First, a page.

As Joan Schenkar’s lively introduction spells out, this is one of the three novels she wrote while living in Suffolk (carrying on an affair with a married woman) but the only one set there. Bartleby is a so-far unsuccessful writer married to an equally insufferable spoiled rich girl. They don’t get on and she decides to take a powder and go off to Brighton. Of course he jokes with his co-writer about bumping her off; of course he decides to bury an old carpet in the woods to see what it might be like to bury a body wrapped in a carpet in the woods, which his elderly neighbour misinterprets — and of course, this being Highsmith, things devolve in ways both predictable (duh, Bartleby!) and completely unpredictable from there.

Highsmith gives voice to some familiar writerly fears via Bartleby: Often it occurred to Sydney that he was cursed with his father’s mediocrity, doomed to failure, cursed too with his drive to write something that the world would love and respect and that would ensure his name’s being remembered for a hundred years at least, and hopefully for longer. Every creator has that hope. Sydney is actually on the brink of success when Alicia disappears and everyone begins to suspect him. Like Ripley, for whom imagined things seem more real than real things he’d rather not remember, Sydney acts the part a little too well. As he buries the carpet:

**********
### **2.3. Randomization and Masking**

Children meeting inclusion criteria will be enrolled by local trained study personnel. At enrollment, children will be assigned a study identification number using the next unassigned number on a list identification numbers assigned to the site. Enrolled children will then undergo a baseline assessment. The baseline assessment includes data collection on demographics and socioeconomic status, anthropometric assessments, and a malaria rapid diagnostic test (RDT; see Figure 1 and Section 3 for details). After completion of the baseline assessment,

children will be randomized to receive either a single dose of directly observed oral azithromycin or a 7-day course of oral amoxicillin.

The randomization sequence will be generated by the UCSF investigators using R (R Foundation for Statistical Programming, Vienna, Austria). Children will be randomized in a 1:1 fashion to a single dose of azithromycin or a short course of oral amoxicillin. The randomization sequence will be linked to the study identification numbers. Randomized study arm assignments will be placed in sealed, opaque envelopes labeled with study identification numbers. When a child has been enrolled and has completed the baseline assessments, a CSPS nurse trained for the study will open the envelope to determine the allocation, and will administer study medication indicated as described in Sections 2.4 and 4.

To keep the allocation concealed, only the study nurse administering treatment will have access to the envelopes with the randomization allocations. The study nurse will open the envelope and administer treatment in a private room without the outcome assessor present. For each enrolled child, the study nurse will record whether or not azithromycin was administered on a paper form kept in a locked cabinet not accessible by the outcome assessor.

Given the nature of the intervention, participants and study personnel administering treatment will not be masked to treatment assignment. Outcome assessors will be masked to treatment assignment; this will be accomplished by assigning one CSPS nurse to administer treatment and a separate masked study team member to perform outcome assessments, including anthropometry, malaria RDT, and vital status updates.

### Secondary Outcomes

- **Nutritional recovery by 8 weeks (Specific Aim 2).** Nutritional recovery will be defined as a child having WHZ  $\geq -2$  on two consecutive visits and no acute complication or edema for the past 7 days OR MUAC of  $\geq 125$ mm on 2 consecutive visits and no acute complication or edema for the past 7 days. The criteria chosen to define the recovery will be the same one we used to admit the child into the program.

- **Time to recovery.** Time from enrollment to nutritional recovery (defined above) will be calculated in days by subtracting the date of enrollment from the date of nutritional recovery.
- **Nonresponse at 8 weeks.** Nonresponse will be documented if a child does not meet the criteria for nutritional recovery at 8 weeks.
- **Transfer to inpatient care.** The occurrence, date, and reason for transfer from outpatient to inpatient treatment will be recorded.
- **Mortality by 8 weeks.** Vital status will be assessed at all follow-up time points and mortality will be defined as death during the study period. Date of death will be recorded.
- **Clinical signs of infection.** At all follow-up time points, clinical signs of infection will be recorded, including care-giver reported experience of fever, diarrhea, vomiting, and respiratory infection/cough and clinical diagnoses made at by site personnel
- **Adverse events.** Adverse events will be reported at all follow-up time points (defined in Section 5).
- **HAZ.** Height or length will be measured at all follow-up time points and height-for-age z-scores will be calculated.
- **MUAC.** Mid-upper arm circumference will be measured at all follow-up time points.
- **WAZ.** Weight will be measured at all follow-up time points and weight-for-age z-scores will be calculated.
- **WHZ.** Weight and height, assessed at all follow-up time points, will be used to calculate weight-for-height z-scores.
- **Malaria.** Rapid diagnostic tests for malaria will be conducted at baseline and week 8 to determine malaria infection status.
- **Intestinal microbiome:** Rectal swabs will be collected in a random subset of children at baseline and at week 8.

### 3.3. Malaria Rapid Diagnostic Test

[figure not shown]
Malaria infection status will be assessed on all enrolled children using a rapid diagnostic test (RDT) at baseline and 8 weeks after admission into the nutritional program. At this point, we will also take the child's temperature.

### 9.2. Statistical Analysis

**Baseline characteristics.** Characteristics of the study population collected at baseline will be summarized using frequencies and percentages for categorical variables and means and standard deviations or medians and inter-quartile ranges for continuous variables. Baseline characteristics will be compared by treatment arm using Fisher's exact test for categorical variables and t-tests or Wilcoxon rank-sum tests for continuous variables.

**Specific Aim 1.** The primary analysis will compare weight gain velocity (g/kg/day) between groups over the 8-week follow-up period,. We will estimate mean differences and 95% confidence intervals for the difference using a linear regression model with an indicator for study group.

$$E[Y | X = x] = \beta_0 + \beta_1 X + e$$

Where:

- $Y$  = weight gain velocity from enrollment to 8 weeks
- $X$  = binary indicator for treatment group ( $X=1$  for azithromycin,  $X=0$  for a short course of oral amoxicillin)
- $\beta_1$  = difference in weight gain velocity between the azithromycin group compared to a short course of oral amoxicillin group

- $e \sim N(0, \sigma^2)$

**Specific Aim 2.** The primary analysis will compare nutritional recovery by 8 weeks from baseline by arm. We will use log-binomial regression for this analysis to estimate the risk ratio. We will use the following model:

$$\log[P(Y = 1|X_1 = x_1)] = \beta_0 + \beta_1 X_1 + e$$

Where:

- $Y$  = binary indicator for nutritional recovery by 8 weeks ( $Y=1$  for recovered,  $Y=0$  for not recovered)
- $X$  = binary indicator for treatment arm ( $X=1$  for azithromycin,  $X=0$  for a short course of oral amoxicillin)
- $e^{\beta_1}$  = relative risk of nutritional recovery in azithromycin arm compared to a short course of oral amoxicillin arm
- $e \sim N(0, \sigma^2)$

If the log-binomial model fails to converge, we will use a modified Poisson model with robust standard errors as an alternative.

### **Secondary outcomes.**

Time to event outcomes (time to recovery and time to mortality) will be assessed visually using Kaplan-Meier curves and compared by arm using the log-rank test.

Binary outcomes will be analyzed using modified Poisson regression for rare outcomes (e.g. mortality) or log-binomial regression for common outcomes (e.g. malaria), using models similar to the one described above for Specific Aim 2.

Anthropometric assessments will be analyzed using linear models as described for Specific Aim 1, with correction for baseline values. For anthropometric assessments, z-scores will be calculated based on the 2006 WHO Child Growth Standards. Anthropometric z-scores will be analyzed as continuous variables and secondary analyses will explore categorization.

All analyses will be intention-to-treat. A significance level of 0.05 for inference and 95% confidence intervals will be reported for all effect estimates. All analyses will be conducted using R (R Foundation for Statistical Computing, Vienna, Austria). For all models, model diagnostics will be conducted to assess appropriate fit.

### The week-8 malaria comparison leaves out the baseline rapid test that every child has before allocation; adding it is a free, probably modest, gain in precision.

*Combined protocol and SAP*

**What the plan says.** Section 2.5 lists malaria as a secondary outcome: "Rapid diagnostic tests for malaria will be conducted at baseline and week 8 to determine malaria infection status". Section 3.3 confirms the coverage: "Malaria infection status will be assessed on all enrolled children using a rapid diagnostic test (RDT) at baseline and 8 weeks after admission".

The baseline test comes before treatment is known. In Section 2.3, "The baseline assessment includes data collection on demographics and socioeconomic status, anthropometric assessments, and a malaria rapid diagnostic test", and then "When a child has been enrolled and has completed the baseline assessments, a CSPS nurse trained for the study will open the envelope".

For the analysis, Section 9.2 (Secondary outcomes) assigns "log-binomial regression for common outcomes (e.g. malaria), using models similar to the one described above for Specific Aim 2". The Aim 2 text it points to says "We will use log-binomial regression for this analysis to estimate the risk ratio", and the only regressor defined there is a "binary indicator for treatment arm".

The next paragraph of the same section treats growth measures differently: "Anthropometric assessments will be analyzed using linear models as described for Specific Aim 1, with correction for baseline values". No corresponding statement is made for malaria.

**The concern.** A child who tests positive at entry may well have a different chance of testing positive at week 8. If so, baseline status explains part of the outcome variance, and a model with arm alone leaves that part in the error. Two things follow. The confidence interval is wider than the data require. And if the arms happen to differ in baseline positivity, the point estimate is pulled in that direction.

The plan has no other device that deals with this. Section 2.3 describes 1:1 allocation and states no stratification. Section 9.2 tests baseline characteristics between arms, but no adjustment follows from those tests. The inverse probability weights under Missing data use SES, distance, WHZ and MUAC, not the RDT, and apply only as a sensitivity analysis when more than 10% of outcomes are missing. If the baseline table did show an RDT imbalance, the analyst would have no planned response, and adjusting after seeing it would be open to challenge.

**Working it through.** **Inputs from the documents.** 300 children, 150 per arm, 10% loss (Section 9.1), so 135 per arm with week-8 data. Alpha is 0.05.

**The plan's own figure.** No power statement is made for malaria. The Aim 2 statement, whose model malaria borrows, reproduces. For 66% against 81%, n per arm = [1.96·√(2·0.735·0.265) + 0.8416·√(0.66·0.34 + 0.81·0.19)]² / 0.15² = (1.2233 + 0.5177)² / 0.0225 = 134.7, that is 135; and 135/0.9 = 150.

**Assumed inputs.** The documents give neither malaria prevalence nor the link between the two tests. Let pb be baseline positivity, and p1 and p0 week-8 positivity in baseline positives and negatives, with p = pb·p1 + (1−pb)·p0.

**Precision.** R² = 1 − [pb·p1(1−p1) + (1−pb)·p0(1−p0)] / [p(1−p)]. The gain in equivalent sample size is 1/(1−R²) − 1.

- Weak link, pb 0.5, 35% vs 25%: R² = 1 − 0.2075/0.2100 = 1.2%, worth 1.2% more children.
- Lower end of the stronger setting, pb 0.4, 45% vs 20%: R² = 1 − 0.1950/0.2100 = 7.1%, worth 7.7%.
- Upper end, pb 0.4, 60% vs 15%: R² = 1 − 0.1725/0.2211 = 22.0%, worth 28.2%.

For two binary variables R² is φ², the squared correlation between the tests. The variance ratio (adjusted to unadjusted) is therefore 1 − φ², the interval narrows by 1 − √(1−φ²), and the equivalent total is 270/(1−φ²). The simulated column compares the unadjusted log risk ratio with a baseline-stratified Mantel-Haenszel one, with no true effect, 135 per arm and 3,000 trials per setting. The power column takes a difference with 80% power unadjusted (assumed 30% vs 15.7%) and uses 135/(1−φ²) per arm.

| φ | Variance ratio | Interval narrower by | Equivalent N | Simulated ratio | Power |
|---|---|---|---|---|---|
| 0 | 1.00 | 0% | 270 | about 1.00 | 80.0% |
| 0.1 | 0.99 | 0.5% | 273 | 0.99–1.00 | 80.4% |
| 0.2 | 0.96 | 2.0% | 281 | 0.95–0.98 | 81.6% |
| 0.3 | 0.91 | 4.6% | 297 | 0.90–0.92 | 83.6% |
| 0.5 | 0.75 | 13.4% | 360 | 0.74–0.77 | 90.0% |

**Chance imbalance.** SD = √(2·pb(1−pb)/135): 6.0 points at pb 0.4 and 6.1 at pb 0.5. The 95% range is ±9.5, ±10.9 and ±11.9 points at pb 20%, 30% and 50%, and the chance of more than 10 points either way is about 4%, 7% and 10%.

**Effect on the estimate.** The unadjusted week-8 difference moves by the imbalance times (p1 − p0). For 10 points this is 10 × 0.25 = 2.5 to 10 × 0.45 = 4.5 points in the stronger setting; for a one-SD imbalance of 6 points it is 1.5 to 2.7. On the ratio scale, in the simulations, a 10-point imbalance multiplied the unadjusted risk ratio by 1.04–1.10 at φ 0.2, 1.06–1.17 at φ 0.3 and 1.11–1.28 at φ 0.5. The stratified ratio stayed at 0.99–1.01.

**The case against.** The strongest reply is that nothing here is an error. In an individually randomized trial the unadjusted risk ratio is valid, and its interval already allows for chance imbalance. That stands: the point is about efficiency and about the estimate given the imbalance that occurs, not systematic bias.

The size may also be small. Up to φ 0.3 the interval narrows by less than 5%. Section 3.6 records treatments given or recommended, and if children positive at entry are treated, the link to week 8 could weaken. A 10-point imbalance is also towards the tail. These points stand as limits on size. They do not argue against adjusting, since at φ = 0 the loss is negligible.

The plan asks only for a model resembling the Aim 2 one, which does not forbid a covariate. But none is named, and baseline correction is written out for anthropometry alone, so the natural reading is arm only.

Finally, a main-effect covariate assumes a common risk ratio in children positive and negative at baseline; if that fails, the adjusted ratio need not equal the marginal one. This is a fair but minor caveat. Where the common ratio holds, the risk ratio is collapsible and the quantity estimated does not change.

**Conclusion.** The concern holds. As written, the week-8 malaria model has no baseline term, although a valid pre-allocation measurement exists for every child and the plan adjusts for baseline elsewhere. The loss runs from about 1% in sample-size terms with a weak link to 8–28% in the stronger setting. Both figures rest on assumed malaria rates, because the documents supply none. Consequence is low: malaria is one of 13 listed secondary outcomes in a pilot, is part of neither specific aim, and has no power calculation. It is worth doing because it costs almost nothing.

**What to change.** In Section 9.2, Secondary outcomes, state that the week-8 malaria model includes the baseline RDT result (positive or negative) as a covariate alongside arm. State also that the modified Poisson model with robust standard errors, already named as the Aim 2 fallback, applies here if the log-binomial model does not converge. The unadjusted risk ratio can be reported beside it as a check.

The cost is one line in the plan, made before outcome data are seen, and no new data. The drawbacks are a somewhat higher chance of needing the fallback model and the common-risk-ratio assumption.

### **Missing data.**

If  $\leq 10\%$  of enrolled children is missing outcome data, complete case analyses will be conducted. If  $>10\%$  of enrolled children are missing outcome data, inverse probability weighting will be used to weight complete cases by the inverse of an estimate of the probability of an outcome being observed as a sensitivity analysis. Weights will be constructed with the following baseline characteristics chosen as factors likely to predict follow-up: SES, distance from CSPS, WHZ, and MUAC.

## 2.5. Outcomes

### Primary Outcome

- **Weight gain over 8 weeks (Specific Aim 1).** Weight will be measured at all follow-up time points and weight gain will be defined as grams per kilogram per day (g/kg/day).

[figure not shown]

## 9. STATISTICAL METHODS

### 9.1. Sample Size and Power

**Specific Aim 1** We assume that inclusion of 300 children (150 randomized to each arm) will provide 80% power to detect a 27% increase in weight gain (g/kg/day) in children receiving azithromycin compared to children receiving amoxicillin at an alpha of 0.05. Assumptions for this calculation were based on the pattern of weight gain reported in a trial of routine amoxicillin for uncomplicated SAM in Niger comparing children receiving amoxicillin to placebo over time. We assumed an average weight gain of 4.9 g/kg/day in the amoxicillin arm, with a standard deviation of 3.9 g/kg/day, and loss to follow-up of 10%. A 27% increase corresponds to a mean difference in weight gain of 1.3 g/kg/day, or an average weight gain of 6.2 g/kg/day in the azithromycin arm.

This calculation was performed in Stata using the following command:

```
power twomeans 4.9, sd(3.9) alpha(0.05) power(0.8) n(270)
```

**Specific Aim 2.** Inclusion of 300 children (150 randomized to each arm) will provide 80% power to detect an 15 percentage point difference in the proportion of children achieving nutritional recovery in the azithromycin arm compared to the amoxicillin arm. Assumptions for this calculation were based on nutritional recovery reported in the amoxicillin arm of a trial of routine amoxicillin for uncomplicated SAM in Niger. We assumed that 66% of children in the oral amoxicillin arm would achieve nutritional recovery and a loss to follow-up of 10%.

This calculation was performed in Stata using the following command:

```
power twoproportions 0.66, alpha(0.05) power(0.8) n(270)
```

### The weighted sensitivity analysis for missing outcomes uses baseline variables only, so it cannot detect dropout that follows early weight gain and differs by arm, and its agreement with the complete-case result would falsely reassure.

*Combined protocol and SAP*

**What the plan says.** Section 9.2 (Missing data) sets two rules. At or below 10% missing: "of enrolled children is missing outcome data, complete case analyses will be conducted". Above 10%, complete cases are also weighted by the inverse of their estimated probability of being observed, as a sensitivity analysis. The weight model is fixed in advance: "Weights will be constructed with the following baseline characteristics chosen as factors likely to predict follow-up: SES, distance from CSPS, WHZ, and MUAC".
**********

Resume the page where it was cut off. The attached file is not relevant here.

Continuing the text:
And like a real criminal, he began to feel more sure of himself with the body underground and out of sight…

As an American in Suffolk, he faces the prejudices of the locals as suspicion falls upon him for his missing wife: ‘American are violent. Everyone knows that,’ Mrs Hawkins tells his next door neighbour. There are numerous references to other notorious murders like the Christie case. The book is shot through with grim humour, as when the missing woman’s father scolds his wife for her suspicions, ‘Really, my dear, it’s too much like a detective story.’

Great fun, as always. Highsmith seldom disappoints.

Check out all the other overlooked tomes over at Todd’s blog.

Triple Threat @FahrenheitPress

Fahrenheit 13 Triple Bill – Kill Me Quick / Satan’s Sorority / Ersatz World (Paperback)

THREE AWESOME PAPERBACKS from Fahrenheit 13

Grab these three amazing books and start your Fahrenheit 13 addiction at a bargain price [BUY]

Included in this bundle

  • Kill Me Quick by Paul D. Brazill
  • Ersatz Word by Richard Godwin
  • Satan’s Sorority by Graham Wynd

Praise for Paul D. Brazill

“Visceral, foul-mouthed and blisteringly funny, Paul D Brazill creates a sleazy underworld inhabited by dodgy London geezers, Geordie hard men and the occasional shark. Highly recommended.”  – Lesley Ann Sharrock (author of The Seventh Magpie)

Praise for Richard Godwin

“Exceptional writer… crackling dialogue… dazzling. Read him.” – Luke Rhinehart, bestselling author of The Dice Man

Praise for Graham Wynd

‘Extricate blends forbidden passion and noir so seamlessly, it’s remarkable. Wynd has a very strong voice, and the prose just floats you through the story. I’m always looking for great stories that come from great writing, and Graham Wynd is someone I’m going to look out for in the future.’  -Liam Sweeny (author of Dead Man’s Switch)

CFP: Captivating Criminality (24-26 Apr 2014, Bath Spa U)

NoirNation3-695x1024

Captivating Criminality: Crime Writing, Darkness and Desire
Bath Spa University and Crime Studies Network At Corsham Court (http://www.corsham-court.co.uk/)
24-26 April 2014

How can crime writing be defined?